September
5

Keep Paralympic Fever going for the Junior Games At Stoke Mandeville!

Posted on Wednesday 5th September, 2012


Paralympic fever is still at a peak but when the games finish on the 9th, there's a great reason to keep the enthusiasm going. 

limbpowerFollowing the huge success of the Amputee Games at the Stoke Mandeville stadium earlier this year, UK charity, LimbPower are holding a version for children and young people on 15th and 16th September. 
The inaugural Primary & Junior Games will also be held at the Stoke Mandeville Stadium, the birthplace of the Paralympics.  This exciting event will introduce young amputees and the young ambulant disabled to a range of sporting activities in a safe, friendly and inclusive environment. 

On Saturday 15th September six to 11 year olds will have a chance to try out a variety of sports including athletics, cycling, football, table tennis, tennis and swimming under the guidance of experienced mentors and instructors.  The emphasis is on fun while encouraging the children to have a go at sports and socialise with their peers. 

The following day, the older children aged between 11-18 will be able to have a go at key Paralympic sports, with instruction from qualified coaches and experienced athletes.  They will be able to try out a wide range of sports including; athletics, Powerlifting, basketball, sitting volleyball, archery, football, cycling, fencing, shooting, table tennis, swimming and tennis.  They will be able to have fun and also perhaps find some hidden talents.  We may even discover the Paralympians of the future!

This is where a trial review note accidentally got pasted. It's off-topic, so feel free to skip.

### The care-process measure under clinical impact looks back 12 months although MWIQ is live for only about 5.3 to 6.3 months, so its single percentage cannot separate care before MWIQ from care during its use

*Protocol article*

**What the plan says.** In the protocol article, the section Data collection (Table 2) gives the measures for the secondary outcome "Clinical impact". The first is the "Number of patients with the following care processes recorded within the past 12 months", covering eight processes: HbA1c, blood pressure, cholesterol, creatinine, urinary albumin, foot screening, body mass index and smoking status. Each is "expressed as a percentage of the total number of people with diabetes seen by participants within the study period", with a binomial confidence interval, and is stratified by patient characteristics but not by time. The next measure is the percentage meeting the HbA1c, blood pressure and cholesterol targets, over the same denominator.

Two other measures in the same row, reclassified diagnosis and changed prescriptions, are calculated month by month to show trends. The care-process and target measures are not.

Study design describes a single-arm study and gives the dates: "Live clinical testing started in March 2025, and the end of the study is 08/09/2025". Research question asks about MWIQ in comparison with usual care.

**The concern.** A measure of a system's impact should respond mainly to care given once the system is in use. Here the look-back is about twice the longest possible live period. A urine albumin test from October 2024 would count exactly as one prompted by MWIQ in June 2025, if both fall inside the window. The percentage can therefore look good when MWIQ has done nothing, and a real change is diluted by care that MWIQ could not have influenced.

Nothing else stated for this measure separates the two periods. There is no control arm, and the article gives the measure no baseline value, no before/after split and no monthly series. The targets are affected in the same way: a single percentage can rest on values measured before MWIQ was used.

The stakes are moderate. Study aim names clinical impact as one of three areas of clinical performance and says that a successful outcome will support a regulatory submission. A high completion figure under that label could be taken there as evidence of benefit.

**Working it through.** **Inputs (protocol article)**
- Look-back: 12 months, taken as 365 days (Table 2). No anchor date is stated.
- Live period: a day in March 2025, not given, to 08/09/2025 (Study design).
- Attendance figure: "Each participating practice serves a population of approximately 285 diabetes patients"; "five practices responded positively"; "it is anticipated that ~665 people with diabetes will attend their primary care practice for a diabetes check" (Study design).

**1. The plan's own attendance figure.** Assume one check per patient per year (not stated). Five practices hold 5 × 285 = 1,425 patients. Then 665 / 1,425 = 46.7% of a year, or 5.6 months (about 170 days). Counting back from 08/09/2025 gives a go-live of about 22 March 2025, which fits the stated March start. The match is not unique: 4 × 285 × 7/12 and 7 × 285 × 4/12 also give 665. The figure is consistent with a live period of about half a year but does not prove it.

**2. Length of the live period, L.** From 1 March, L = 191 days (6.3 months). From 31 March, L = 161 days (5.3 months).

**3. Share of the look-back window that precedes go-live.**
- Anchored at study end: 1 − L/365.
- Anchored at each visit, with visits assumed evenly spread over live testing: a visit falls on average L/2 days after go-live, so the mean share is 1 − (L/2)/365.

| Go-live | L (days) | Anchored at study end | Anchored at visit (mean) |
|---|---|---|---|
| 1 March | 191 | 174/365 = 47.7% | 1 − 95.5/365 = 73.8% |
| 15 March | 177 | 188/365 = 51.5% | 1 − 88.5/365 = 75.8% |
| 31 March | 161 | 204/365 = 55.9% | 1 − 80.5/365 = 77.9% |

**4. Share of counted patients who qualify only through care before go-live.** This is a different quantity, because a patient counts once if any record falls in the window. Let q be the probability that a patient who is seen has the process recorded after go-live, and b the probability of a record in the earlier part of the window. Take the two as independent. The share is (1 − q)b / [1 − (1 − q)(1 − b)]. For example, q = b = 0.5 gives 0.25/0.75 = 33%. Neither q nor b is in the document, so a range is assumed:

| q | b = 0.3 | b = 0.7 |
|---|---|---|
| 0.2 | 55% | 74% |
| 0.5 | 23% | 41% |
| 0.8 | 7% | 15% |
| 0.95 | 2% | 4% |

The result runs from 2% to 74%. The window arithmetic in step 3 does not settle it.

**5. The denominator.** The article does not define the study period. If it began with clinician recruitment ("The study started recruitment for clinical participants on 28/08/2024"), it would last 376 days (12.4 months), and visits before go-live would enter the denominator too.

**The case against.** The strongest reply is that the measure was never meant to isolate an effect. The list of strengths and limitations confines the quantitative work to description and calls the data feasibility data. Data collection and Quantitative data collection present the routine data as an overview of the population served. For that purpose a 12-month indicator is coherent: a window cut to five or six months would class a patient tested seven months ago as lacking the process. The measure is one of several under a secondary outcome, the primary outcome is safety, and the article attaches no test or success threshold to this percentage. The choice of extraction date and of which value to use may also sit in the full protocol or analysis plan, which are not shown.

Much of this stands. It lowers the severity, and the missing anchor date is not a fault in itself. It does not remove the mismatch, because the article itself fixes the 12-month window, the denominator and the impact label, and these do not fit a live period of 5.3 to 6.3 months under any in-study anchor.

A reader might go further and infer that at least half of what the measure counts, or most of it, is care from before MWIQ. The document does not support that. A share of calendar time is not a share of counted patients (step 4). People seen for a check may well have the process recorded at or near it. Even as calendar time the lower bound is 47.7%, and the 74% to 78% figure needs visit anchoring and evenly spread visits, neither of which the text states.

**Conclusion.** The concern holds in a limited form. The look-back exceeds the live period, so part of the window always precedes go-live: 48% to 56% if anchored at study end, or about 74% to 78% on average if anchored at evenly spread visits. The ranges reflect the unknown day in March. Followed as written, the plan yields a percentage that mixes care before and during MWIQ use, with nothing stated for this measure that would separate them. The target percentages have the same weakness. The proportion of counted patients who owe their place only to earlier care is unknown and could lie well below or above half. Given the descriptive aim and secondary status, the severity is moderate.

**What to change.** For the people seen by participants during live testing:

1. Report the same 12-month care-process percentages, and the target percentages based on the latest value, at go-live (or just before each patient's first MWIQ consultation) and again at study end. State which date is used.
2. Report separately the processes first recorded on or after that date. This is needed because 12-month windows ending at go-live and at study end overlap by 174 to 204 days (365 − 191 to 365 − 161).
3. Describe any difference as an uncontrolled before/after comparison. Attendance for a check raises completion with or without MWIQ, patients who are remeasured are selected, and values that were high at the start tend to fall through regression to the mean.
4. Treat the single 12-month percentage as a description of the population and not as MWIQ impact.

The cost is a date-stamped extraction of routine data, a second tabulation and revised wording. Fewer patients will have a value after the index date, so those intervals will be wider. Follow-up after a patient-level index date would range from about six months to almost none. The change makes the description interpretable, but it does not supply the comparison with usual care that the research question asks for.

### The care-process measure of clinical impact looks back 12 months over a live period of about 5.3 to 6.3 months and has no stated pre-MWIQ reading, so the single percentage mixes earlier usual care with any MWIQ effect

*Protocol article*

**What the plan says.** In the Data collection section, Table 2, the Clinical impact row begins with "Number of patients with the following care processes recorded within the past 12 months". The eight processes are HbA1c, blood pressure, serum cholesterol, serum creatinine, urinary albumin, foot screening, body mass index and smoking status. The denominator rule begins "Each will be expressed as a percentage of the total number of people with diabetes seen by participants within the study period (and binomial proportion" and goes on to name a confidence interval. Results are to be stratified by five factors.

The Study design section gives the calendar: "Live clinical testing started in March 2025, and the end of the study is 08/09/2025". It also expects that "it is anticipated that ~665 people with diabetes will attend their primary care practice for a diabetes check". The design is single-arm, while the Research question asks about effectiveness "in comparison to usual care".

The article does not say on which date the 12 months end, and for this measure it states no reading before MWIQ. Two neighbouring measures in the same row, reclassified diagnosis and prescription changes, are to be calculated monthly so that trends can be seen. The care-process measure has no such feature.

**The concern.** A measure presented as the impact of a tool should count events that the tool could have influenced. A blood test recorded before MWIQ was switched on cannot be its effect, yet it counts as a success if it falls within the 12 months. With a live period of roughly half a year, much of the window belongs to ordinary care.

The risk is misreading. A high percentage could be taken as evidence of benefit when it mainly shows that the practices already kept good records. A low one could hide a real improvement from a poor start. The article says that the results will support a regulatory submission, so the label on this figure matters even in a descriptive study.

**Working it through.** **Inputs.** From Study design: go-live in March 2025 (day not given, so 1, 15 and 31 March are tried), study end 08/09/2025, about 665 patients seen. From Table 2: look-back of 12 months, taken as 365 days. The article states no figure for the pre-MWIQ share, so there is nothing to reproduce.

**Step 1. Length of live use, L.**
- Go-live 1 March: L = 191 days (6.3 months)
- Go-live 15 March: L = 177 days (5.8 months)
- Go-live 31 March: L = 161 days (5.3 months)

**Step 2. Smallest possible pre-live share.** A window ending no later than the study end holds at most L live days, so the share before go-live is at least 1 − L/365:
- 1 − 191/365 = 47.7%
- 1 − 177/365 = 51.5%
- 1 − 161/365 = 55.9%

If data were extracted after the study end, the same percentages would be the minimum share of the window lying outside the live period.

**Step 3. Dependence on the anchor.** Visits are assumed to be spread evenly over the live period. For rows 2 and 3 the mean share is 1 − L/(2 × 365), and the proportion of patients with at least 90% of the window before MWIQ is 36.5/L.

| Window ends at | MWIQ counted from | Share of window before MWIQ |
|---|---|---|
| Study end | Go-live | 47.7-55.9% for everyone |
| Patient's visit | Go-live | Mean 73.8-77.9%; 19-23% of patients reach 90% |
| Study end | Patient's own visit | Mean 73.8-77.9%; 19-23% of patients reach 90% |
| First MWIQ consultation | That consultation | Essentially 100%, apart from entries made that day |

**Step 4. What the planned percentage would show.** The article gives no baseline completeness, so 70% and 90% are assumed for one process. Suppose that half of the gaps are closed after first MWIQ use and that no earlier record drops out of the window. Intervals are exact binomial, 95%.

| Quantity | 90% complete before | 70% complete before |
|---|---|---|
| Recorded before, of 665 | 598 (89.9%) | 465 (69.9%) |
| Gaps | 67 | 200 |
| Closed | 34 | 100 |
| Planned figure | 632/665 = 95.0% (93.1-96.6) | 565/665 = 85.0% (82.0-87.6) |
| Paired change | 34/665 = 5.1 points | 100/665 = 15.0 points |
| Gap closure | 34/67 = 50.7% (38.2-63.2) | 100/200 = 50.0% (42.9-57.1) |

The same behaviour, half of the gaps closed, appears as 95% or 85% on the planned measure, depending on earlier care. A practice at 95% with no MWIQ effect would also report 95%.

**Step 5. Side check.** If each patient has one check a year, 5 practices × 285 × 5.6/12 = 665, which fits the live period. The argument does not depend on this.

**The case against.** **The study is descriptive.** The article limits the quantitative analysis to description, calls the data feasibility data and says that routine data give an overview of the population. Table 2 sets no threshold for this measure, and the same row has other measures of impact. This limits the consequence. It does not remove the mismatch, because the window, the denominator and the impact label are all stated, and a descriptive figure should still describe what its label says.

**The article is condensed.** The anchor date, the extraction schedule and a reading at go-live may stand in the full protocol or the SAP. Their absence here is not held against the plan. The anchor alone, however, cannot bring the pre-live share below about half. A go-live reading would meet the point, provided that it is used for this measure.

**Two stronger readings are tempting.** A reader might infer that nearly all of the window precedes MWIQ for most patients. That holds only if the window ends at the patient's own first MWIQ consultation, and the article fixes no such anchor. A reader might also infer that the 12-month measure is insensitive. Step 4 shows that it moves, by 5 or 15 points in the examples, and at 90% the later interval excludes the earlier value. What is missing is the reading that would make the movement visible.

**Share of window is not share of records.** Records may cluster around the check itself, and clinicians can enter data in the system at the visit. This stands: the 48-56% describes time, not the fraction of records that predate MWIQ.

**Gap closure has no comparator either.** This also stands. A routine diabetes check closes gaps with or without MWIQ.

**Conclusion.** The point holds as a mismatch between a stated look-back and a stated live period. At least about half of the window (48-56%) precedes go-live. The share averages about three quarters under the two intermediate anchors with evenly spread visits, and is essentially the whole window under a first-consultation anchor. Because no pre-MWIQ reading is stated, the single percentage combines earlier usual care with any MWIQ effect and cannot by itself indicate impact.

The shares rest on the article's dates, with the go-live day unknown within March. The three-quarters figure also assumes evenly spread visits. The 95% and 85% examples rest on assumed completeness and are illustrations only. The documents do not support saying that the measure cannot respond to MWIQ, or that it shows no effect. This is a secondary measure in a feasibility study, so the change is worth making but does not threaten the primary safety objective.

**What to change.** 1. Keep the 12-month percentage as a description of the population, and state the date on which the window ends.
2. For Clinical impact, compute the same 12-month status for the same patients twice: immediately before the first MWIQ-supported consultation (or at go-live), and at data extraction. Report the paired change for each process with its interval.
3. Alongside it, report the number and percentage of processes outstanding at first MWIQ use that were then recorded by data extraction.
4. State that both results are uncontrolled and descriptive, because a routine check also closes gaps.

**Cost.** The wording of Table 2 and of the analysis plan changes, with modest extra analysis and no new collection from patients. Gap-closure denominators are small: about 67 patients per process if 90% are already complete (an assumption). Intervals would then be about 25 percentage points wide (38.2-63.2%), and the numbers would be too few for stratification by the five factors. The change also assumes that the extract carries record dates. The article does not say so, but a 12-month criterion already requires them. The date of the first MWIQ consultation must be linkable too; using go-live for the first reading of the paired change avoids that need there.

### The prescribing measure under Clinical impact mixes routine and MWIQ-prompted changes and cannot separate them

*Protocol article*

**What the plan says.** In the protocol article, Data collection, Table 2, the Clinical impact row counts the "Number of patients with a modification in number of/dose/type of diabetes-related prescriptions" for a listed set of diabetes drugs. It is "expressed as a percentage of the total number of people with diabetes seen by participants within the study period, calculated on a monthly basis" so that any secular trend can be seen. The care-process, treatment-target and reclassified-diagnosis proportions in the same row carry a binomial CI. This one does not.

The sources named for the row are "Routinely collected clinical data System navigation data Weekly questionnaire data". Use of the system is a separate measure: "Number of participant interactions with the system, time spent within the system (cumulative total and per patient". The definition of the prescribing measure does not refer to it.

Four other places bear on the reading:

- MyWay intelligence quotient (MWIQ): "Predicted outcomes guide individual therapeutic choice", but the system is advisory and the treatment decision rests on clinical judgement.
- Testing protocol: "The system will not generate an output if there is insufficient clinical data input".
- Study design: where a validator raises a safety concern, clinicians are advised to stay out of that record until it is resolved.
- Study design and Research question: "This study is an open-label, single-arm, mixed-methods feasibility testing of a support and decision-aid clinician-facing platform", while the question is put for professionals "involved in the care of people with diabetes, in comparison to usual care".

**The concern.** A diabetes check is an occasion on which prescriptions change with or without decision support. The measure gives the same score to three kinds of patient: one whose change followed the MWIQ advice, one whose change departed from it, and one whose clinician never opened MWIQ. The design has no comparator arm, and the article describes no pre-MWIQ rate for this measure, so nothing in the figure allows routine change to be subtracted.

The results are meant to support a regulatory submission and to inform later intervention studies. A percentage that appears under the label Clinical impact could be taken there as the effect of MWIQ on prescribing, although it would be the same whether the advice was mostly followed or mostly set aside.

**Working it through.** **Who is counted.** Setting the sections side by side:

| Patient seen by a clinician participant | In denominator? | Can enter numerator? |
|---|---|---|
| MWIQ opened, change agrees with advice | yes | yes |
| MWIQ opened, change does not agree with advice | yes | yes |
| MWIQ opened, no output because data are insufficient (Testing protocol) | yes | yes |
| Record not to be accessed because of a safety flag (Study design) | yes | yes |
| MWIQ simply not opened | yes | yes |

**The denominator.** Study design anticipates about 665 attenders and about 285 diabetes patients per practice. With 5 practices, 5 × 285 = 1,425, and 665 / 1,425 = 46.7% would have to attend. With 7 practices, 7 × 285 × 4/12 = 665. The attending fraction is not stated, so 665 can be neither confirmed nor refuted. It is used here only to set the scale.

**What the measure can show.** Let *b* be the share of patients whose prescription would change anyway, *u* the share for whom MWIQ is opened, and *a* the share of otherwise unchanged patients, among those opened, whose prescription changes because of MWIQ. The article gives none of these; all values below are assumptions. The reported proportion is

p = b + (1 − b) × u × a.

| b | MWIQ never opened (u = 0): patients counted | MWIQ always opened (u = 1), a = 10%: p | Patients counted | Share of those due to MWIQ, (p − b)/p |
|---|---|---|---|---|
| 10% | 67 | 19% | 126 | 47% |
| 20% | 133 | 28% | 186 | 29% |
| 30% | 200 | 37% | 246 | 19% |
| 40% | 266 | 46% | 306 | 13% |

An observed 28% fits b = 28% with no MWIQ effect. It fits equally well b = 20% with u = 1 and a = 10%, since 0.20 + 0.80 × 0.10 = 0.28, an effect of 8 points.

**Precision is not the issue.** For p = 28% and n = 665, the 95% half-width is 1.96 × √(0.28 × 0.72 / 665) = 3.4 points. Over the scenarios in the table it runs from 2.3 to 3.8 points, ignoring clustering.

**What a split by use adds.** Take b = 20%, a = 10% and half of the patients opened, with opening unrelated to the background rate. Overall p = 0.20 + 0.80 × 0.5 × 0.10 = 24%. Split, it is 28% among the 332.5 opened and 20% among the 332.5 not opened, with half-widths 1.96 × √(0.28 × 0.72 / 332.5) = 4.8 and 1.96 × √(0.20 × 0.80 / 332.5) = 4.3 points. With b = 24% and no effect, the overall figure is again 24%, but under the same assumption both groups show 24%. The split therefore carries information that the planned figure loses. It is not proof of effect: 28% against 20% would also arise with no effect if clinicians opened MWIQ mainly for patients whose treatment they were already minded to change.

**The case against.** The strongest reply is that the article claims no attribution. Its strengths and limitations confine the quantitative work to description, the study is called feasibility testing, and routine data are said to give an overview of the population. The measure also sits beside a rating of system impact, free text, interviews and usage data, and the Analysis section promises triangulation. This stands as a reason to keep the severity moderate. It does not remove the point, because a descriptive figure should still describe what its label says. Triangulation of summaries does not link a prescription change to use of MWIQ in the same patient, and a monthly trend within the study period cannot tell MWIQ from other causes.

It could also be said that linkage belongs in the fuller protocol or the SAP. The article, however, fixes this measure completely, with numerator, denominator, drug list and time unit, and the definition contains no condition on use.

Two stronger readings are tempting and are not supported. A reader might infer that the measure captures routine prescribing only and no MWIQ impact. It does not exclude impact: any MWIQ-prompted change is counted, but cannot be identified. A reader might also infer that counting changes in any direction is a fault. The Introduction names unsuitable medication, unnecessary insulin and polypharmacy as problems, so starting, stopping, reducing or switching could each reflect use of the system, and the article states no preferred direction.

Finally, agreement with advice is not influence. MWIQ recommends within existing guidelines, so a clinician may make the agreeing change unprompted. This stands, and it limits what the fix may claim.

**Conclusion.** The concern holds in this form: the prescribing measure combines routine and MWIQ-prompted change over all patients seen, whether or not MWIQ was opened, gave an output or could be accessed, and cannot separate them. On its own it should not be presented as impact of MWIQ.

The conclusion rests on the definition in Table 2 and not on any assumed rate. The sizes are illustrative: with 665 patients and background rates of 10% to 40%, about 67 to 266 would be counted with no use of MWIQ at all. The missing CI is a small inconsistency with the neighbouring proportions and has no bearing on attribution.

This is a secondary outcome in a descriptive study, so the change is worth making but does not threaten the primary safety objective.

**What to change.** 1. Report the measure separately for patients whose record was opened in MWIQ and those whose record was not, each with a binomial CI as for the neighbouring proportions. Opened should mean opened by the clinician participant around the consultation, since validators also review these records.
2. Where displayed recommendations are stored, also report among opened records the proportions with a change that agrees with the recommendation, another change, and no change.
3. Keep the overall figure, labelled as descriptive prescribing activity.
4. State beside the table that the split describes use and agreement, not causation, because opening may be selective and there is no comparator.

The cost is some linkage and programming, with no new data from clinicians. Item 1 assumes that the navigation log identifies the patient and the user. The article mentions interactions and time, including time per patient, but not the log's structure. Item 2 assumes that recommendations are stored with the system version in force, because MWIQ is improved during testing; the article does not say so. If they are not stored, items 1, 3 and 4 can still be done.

The event is being organised by Limbpower founder Kiera Roche, herself an amputee.  She said, "We're thrilled to be able to offer the same opportunities to children that we have been offering to adults at the Amputee Games.  We've had so much interest from young amputees over the years, and we're really looking forward to seeing how they get on with the sports that will be on offer."

jodyParalympic cycling medalist, Jody Cundy said, "When I was young, something like the Junior Games didn't exist, but I was fortunate enough to be able to discover sports and compete against other able-bodied kids.  However, I know that unfortunately, there are many kids who weren't so lucky and have never had this chance and so it's great that something like the Junior Games exists now to get more young amputees and the young ambulant disabled to discover a range of different sporting activities! You don't have to be super-fit or competitive to enjoy sports, you can just come along, be part of it and maybe make new friends along the way as well.  Having said that, we might unearth some future Paralympians!"

The Primary & Junior Games will help young amputees to learn new skills, have fun and importantly to discover their potential through sport. 

reidParalympic long-jumper and 2012 silver medallist, Stefanie Reid said, "Participation in the Junior Games is so vital in the devleopment of athletes.  Of course, the athletes will learn new skills and competition tactics, but the most important thing they will learn is that sport is fun.  This is the most important and fundatmental lesson in sport as it ensures lifelong partcipation at the recreational level, and encourages the development of motivated and emotionally sound athletes at an elite level. 

"Participation in sport literally changed my life.  I lost part of my right leg in a boating accident when I was 16.  Dealing with a disability is very difficult.  It wasn't until I starting running that I finally returned to the confident and sparky teenager I used to be.  Sport taught me to be proud of my body again, and helped me to accept and deal with accident.  It encouraged me to accept new challenges, and reminded me that I really can do anything!"

It's not too late to take part.  Anyone interested should contact Kiera Roche from LimbPower on: 07502 276858 or kiera@limbpower.com Alternatively registration forms can be downloaded from the website at



Tags: limbpower amputee games junior games stoke mandeville paralympics Article Article Article

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